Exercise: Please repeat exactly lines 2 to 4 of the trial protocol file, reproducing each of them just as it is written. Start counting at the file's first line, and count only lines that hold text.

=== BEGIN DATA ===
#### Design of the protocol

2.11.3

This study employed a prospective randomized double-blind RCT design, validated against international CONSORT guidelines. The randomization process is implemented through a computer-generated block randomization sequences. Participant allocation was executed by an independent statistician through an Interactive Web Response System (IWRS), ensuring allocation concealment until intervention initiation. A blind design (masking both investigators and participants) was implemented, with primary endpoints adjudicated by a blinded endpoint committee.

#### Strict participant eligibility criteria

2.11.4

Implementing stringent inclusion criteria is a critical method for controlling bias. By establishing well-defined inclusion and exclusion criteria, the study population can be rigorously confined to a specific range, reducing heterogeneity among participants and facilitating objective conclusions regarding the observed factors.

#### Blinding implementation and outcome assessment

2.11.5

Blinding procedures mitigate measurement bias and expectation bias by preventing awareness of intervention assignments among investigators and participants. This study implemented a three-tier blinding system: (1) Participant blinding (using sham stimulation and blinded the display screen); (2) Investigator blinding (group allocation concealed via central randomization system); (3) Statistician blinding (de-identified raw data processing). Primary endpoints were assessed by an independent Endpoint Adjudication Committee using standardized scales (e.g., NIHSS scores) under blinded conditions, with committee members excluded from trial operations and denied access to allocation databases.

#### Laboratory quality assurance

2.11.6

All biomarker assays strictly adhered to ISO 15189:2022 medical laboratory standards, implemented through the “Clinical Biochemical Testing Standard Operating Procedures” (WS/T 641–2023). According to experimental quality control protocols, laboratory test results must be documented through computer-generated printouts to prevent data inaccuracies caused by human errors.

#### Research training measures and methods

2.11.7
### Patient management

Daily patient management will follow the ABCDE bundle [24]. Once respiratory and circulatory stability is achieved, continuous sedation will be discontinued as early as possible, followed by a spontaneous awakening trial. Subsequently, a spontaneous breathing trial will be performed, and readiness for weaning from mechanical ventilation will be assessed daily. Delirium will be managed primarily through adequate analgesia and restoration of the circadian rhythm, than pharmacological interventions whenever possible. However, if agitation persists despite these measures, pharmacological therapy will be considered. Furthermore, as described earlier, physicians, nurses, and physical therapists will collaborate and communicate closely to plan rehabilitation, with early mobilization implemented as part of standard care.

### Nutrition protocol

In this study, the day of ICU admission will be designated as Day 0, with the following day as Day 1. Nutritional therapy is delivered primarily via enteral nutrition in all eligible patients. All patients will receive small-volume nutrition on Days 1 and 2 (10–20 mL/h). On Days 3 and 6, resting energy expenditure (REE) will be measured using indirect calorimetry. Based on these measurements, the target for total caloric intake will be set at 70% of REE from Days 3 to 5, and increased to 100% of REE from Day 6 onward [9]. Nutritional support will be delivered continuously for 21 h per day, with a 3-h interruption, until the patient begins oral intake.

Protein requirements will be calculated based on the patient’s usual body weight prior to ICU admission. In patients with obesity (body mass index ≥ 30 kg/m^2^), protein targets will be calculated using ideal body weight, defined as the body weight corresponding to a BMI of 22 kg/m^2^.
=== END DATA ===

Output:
2.11.3

This study employed a prospective randomized double-blind RCT design, validated against international CONSORT guidelines. The randomization process is implemented through a computer-generated block randomization sequences. Participant allocation was executed by an independent statistician through an Interactive Web Response System (IWRS), ensuring allocation concealment until intervention initiation. A blind design (masking both investigators and participants) was implemented, with primary endpoints adjudicated by a blinded endpoint committee.

#### Strict participant eligibility criteria